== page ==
A Newly Discovered Ancient Jar Bears a Biblical Name

At a site south of Jerusalem, archaeologists have found an inscription, “Ishbaal son of Beda,” on a clay storage jar. Ilan Ben Zion explains its significance:

Yosef Garfinkel . . . and Saar Ganor [who co-authored a paper on the inscription] said Tuesday this was the first time an inscription with the name Ishbaal had been discovered.

“It is interesting to note that the name Ishbaal appears in the Bible, and now also in the archaeological record, only during the reign of King David, in the first half of the 10th century BCE. This name was not used later in the First Temple period,” the two said. . . .

Five or six years ago, [Garfinkel] said, there were no known Judean inscriptions from the period associated with the biblical King David; now there are four, including that of Ishbaal.

Read more at Times of Israel

More about: Ancient Israel, Archaeology, Canaanites, Davidic monarchy, History & Ideas, King Saul

An American Withdrawal from Iraq Would Hand Another Victory to Iran

Since October 7, the powerful network of Iran-backed militias in Iraq have carried out 120 attacks on U.S. forces stationed in the country. In the previous year, there were dozens of such attacks. The recent escalation has led some in the U.S. to press for the withdrawal of these forces, whose stated purpose in the country is to stamp out the remnants of Islamic State and to prevent the group’s resurgence. William Roberts explains why doing so would be a mistake:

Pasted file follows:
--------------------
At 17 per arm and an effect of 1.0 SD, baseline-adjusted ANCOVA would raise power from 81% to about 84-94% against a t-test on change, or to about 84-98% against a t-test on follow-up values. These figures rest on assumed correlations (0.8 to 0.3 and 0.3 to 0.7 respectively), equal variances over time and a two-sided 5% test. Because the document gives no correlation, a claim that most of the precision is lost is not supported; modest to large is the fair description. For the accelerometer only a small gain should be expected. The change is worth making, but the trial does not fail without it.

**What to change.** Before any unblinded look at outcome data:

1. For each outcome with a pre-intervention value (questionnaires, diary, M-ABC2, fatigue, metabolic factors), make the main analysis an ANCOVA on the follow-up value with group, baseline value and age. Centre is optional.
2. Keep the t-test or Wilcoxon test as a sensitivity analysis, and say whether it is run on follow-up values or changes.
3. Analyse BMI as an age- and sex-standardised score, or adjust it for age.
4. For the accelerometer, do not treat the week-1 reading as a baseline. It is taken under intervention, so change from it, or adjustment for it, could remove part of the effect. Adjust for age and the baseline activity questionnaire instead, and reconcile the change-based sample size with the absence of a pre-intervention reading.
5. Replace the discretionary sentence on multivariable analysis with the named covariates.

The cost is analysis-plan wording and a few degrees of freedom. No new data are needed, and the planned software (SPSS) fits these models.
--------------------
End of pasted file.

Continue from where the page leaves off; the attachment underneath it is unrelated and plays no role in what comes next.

American withdrawal from Iraq would cement Iran’s influence and jeopardize our substantial investment into the stabilization of Iraq and the wider region, threatening U.S. national security. Critics of the U.S. military presence argue that [it] risks a regional escalation in the ongoing conflict between Israel and Iran. However, in the long term, the U.S. military has provided critical assistance to Iraq’s security forces while preventing the escalation of other regional conflicts, such as clashes between Turkey and Kurdish groups in northern Iraq and Syria.

Ultimately, the only path forward to preserve a democratic, pluralistic, and sovereign Iraq is through engagement with the international community, especially the United States. Resisting Iran’s takeover will require the U.S. to draw international attention to the democratic backsliding in the country and to be present and engage continuously with Iraqi civil society in military and non-military matters. Surrendering Iraq to Iran’s agents would not only squander our substantial investment in Iraq’s stability; it would greatly increase Iran’s capability to threaten American interests in the Levant through its influence in Iraq, Syria, and Lebanon.

Read more at Providence

More about: Iran, Iraq, U.S. Foreign policy